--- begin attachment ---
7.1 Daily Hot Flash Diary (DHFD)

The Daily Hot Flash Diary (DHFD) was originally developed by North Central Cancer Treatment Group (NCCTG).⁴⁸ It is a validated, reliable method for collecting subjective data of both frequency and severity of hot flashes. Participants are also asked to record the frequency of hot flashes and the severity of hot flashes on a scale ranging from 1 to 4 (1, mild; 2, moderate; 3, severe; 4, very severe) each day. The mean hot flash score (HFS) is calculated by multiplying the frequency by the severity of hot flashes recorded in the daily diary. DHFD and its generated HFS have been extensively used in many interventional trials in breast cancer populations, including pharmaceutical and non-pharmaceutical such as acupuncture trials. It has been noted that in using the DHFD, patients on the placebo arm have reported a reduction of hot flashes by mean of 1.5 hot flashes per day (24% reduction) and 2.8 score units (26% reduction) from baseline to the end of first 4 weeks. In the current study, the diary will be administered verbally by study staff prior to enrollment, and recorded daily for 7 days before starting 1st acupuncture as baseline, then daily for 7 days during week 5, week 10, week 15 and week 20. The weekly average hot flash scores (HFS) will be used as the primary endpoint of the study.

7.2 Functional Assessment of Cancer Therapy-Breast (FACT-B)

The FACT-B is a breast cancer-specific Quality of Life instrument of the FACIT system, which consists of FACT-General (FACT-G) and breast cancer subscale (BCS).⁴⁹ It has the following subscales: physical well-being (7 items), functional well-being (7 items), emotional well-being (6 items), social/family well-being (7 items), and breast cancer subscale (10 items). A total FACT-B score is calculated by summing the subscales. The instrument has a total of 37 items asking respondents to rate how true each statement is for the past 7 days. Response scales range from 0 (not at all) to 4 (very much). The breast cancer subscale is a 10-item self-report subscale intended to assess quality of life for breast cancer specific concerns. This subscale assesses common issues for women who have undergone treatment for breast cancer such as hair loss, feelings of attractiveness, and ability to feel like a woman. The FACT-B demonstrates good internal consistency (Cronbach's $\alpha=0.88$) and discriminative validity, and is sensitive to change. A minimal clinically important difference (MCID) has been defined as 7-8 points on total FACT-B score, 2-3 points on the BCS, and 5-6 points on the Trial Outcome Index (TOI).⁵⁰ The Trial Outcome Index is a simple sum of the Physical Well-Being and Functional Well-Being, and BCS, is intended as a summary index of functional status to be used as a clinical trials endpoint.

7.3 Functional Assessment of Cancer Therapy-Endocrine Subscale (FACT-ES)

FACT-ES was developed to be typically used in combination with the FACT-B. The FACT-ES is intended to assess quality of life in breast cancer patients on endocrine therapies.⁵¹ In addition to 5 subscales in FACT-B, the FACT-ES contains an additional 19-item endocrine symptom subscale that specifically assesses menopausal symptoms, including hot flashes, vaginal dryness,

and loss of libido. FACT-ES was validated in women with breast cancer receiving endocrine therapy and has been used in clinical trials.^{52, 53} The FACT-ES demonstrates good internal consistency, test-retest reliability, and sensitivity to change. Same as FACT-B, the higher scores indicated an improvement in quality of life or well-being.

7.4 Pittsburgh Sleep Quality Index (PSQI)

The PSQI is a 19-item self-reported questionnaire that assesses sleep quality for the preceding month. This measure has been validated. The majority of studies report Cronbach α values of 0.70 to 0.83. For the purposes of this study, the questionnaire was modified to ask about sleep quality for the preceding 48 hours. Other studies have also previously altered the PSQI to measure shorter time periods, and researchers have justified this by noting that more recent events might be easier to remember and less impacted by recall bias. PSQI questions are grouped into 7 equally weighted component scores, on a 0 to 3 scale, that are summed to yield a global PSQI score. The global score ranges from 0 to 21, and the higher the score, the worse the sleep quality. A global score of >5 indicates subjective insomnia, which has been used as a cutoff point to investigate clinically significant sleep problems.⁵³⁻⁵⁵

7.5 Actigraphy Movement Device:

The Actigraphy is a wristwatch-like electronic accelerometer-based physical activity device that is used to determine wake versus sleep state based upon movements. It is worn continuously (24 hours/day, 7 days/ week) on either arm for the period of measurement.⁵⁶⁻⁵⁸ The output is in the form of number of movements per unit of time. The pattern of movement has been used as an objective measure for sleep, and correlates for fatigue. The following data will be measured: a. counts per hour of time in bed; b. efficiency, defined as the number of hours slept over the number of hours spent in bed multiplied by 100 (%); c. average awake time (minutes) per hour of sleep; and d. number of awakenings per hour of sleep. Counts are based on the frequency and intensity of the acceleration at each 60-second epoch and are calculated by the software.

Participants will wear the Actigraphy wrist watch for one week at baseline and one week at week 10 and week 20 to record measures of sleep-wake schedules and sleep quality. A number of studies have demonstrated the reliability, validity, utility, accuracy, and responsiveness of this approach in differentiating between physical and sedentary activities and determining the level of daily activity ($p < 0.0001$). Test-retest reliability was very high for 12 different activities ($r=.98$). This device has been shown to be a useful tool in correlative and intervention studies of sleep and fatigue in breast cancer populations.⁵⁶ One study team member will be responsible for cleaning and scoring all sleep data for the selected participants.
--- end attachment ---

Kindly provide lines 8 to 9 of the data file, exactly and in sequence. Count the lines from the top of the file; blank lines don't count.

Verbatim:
7.4 Pittsburgh Sleep Quality Index (PSQI)

The PSQI is a 19-item self-reported questionnaire that assesses sleep quality for the preceding month. This measure has been validated. The majority of studies report Cronbach α values of 0.70 to 0.83. For the purposes of this study, the questionnaire was modified to ask about sleep quality for the preceding 48 hours. Other studies have also previously altered the PSQI to measure shorter time periods, and researchers have justified this by noting that more recent events might be easier to remember and less impacted by recall bias. PSQI questions are grouped into 7 equally weighted component scores, on a 0 to 3 scale, that are summed to yield a global PSQI score. The global score ranges from 0 to 21, and the higher the score, the worse the sleep quality. A global score of >5 indicates subjective insomnia, which has been used as a cutoff point to investigate clinically significant sleep problems.⁵³⁻⁵⁵